Don't get me wrong; I wasn't rude or anything, just quite direct about the fact that they didn't tell me that I had to bring my passport, and that I found that annoying. This must have ruffled his English feathers.
In all honesty, and I am saying this from a completely angst-free place, I feel quite over this place, this country even, the whole English thing. By this I don't mean that I hate Cambridge or the British or the UK; far from it. I still like the UK and I still like the Brits and I still dislike Cambridge because it's boring; so I suppose what I am saying is that...I'm just kind of bored of all of this. The novelty of hearing accent all the time has worn off, even as I maintain that it's the sexiest accent in the world. For some reason, this recent trip home has turned me inwards towards Singapore, so that more of my back is facing the rest of the world - and by 'rest of the world', I am really referring to the country in which I currently reside.
It follows, too, that I am just kind of bored of dating foreigners, 'Western' men. I am bored of having the same conversation about cultural differences, about where I'm from, where he's from, blah. My conversations with the Singaporean men that I went out with were so much more authentic and real than the conversations that I have on first dates with non-Singaporean men. But this is obvious, right? Being from the same place and hence having a similar formative background already sets the common ground on which me and him can then proceed, hence giving the impression of some intimacy, or authenticity, or whatever one wishes to call it. This commonality is obviously absent when I'm meeting someone from a different country - a different background - and so it feels more foreign, more disconnected.
I suppose it's just a bit tiring, the lack of familiarity in this foreign environment. No, that's not specific enough; it's the lack of stability, the lack of something sure and certain, the lack of someone who just knows things about me without me having to explain them. His Singaporeanness naturally matches mine, even if not perfectly; and I suppose I have missed that aspect of trying to form a connection with someone else without really realising it.
As for why it is important - I think the real question is, how is it not important? I'm not sure the onus is on me to justify the importance of nationality (this is circling back to my PhD but I can't help it; I've been thinking about this for the past month and a half), and the powerful emotions that one's country is capable of evoking in one. That this needs justification at all seems to be the result of the dominance of a liberal universalist theory about the equal importance of all human beings - which is a nice thought, but unrealistic, for it does not capture how we relate to each other and function in the world. We naturally gravitate towards others who are like us (and hence humans naturally think that animals are ours to enslave). We are friends with people with whom we share common things: a common educational experience, common interests, common beliefs, etc. So why would we not be attracted to people who share the same nationality, when so much of who we are has been defined by the country of whom we are nationals? (This does not apply to people who haven't had this sort of experience, of course.)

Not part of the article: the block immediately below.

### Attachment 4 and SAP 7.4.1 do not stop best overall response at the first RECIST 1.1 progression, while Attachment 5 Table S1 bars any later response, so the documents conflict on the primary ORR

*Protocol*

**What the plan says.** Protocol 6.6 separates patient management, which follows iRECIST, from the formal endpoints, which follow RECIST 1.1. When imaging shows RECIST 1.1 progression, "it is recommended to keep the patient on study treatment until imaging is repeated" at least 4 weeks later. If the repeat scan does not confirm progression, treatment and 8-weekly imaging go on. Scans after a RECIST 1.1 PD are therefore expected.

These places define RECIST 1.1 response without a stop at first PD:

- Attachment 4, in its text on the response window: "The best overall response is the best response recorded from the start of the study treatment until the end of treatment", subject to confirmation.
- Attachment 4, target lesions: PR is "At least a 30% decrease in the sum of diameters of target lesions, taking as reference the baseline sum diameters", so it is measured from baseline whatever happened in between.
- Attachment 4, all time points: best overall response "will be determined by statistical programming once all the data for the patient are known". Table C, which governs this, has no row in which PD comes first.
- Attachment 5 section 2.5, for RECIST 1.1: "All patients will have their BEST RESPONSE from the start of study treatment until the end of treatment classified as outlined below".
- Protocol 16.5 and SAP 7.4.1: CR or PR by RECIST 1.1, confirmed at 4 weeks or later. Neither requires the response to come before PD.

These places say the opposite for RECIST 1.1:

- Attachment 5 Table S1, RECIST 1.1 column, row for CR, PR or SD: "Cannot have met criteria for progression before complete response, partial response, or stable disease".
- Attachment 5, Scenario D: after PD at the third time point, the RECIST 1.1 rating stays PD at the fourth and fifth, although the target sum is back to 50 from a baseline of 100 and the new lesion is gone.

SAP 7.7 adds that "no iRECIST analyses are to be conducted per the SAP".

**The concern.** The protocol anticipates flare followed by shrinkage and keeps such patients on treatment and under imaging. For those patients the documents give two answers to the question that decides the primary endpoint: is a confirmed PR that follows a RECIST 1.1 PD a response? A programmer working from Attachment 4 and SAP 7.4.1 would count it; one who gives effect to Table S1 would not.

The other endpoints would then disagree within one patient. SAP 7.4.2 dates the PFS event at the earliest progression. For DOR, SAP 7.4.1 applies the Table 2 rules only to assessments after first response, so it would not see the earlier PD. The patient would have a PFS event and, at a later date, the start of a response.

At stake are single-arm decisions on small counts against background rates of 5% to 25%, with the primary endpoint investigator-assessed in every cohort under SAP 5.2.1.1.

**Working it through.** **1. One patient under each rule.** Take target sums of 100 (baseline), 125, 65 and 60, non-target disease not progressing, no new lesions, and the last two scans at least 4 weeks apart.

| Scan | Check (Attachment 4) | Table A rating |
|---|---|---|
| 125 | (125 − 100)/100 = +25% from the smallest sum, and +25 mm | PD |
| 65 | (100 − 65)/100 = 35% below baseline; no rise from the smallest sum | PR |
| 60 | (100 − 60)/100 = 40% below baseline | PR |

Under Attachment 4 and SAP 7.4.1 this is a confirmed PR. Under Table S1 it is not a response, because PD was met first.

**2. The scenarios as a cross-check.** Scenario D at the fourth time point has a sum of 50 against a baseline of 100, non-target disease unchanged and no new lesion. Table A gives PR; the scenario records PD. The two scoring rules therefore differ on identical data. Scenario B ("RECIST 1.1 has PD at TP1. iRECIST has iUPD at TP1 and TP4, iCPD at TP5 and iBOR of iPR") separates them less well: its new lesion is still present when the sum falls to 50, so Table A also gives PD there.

All this is quite strange for me to write. I have spent so much of my formative years and early adult life resenting Singapore and wanting to leave; and now, I think I might actually want to go back. I think being away from home has deepened my feelings for it. Of course, there are still many, many things about Singapore and Singaporeans that will always annoy me, and no, I will never get on board with the HDB flat marriage proposal shit (a diamond ring or nothing, thanks; what do you mean, be practical? What does that mean?). Still, this identity means a lot to me, even if it is not always a perfect fit.
And it's precisely because of how personal this is that I have been having a horrible time writing about it in my current PhD chapter. I don't even know where to go to find sources to support what I consider to be the Singaporean national identity. Why can't I cite myself as authority? I am Singaporean, so I should know, right? So far, this part of Chapter 4 is a whole load of unsubstantiated, or poorly substantiated, assertions. It obviously needs a lot more work. But I just want to finish the damn chapter once and for all.
I do not want to write about my PhD when I am not writing my PhD, so let's move on.
Alas, there's not much to move on to. I've just been going to the faculty and coming back to my room. I played tennis on Sunday morning with Etienne and it was really cold, because it's winter and Cambridge is cold and sad. The weather was abominable yesterday: dark, wet, cold, gloomy. I had an umbrella when walking back but the front of my jeans were soaked anyway. It was sunny today but so windy, and as I walked in the frigid wind, I couldn't help but think, 'I want to go home.' To the real home, that is, not to my room (notice how I am refraining from calling it 'home'? I do not want to cheapen the word).
I wanted to write about why I am actually not a patriot despite this entry, but I feel the jet lag hitting me quite hard and I am tired, so I'm just going post this now and watch The Crown and go to bed.